I go to a Baptist school but many of my professors, both male and female, have faith in a God who calls based on giftedness, not gender.  I have girlfriends who will be pastors.  I have friends who are stay-at-home moms.  I have been “shepherded” by women writers whom I’ve never met.  The pastor at my church is a woman.  My mother and grandmothers (and so many others) taught me how to love and how to stand up for myself.  They have stepped aside to allow my strength to grow.  They have never unconfirmed my passions.

These women have not crippled Biblical witness.  They have taught me and others how to witness with our lives more than with our words.  They have inspired me to seek God.  They have helped me interpret the Bible.  They have let me think for myself.  They have cleared out a space for me to grow into and out of.  They have showed me who Jesus is.  They have given their lives to Him.  They have shown others to the head of the dusty path to salvation.  They have listened to Yahweh.

These women have not crippled anyone.

They have sent me running.

 

 

 

 

 

*Following are a list of books/bloggers/organizations to check out for more on this.  I’ve read or interacted with all of these resources:

Sarah Bessey | Rachel Held Evans | Scot McKnight (no, I’ve not read everything he’s written) | Elizabeth Esther | Dianna E. Anderson | The Junia Project | Ed Cyzewski | Kathy Escobar | Hilary Sherratt | Micah J. Murray | How I Changed My Mind about Women in Leadership | SheLoves Magazine | Christians for Biblical Equality | The Priscilla Papers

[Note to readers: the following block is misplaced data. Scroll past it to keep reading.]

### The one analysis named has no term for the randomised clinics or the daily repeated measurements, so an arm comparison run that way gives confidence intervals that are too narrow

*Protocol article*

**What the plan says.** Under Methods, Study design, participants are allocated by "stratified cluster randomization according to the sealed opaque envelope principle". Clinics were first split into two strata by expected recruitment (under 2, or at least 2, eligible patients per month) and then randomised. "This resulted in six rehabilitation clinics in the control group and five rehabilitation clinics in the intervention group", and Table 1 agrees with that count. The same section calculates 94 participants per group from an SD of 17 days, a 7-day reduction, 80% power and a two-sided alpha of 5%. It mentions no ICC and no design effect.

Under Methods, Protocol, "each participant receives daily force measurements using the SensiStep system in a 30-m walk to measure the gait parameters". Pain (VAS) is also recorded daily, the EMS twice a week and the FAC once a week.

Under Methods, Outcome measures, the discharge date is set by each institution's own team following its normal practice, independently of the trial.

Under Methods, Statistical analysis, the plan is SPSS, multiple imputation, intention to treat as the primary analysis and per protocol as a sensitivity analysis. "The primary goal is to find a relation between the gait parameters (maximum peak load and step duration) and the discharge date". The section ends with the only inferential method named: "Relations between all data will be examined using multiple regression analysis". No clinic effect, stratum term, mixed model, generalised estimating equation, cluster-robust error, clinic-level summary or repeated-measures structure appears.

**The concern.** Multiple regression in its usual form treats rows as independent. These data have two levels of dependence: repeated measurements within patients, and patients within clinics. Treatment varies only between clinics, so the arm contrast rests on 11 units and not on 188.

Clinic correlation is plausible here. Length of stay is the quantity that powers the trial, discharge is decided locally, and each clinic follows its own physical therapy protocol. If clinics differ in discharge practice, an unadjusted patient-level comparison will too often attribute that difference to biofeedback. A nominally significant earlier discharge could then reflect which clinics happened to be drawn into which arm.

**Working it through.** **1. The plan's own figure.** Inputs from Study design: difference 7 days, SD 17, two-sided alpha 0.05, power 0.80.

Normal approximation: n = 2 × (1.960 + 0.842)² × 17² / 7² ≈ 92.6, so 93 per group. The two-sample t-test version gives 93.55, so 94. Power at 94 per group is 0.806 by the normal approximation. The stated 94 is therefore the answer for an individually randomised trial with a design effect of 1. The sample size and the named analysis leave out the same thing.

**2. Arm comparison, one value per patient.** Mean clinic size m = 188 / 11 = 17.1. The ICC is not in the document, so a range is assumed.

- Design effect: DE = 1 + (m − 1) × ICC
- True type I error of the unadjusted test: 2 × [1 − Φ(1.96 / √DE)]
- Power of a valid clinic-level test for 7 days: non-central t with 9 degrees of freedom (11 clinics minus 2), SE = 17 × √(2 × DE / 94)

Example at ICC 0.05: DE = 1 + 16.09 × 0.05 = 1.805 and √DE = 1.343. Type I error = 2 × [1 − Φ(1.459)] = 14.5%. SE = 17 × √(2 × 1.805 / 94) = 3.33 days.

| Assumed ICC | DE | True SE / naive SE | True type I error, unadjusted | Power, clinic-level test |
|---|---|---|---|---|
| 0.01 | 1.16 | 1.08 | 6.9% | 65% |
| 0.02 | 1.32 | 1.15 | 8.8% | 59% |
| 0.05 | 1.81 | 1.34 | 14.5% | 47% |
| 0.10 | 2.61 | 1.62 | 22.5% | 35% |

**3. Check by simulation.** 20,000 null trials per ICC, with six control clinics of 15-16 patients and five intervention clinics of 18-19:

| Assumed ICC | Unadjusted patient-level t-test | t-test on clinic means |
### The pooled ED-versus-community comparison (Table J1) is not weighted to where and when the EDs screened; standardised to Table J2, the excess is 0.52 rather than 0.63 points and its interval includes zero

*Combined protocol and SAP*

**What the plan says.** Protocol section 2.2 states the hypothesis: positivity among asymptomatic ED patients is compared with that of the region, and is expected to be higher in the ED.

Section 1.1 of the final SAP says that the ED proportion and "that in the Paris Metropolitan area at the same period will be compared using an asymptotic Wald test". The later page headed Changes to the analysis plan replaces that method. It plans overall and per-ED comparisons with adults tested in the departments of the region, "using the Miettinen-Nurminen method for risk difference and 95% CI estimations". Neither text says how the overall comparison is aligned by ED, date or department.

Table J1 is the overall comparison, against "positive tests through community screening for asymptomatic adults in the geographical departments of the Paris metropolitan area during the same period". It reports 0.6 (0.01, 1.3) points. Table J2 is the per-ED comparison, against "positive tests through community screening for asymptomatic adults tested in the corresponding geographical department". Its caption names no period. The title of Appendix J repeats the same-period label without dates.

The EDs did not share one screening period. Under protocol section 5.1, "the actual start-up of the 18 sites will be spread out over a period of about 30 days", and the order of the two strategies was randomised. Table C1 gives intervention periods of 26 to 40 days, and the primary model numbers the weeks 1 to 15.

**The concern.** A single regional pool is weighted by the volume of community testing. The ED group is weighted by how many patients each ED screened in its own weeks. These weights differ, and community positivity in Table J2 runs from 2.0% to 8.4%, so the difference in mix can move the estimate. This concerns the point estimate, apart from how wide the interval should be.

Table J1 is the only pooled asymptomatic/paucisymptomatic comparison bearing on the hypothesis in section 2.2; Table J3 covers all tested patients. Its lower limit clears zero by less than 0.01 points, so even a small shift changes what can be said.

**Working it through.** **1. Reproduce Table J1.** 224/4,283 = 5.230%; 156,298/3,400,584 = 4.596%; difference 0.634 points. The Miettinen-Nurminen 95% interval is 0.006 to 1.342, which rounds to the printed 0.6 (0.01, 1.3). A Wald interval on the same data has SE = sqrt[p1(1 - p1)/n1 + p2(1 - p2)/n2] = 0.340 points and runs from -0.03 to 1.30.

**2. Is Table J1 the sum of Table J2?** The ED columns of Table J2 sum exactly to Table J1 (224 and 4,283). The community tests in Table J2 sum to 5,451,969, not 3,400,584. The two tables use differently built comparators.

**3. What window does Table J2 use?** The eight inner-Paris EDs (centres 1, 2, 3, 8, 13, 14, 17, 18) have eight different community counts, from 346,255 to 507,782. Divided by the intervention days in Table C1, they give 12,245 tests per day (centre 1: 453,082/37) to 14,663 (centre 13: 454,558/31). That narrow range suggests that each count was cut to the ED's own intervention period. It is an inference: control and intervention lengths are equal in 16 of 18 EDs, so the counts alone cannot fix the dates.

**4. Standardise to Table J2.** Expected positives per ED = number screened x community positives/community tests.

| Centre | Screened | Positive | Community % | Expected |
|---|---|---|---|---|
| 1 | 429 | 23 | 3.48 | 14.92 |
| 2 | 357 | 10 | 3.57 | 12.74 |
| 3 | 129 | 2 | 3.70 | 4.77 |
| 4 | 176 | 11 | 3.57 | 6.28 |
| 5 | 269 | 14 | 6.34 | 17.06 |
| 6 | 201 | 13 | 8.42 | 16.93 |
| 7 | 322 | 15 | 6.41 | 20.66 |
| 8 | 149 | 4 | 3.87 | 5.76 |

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A Terrifying Lullaby

Tonight I wrote a paper for my Old Testament class.  I turn it in tomorrow, but I don’t want to wait till then to post it here.  I think it needs to be posted tonight.  It’s nothing long or extraordinary – it’s a Job response paper.  Job as in Job from the Bible, with the suffering and questioning and comfort.  Well, it’s always been comfort for me.  I talk about that in the paper.  The premise of the paper is simply to talk about the point of Job as we understand it.  Because Job isn’t about refining fire or growing closer to God because of suffering or even that being a Christian will make you happy and content.  The point is this: Do I follow God because He can make me happy, and I want to be happy, or do I follow God because I must, because He is everything I’ve got and because His joy is eternal and because ohmygoodnessHeIsGod.  (And yes, I know that is technically a question, but I needed the sentence to end with a period so I did it anyway.  Sometimes, you just have to break grammar rules.)

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I often find myself going to Job for comfort.  Throughout high school, I remember pouring over Job (occasionally moving to the more depressing portions of the Psalms for variety), as if I was searching for some semblance of reason behind my pain, some definitive promise of “all will be well.”  Once, after months of living in Job, I remember stopping abruptly and questioning my insistence on finding what I was looking for in this particular book.  It felt like I was just seeking comfort in the fact that someone had suffered a whole lot worse than I ever had – and if that was the case, I was obviously evil, or so I thought.  No one who really loves God delights in someone else’s pain, even if it was the pain of some ancient, long-dead Bible guy.  I related all this to my mentor and youth pastor at the time, wondering why I kept returning to Job even though I never felt better afterwards.  I only ever felt vindicated in my sullenness.  She told me she didn’t think I was comparing myself to Job; rather, she thought maybe I just longed for what Job longed for: I wanted God to speak.  I wanted Him to tell me I was wrong, that I couldn’t understand Him, that His plan was too vast to comprehend, and therefore my trials were as well.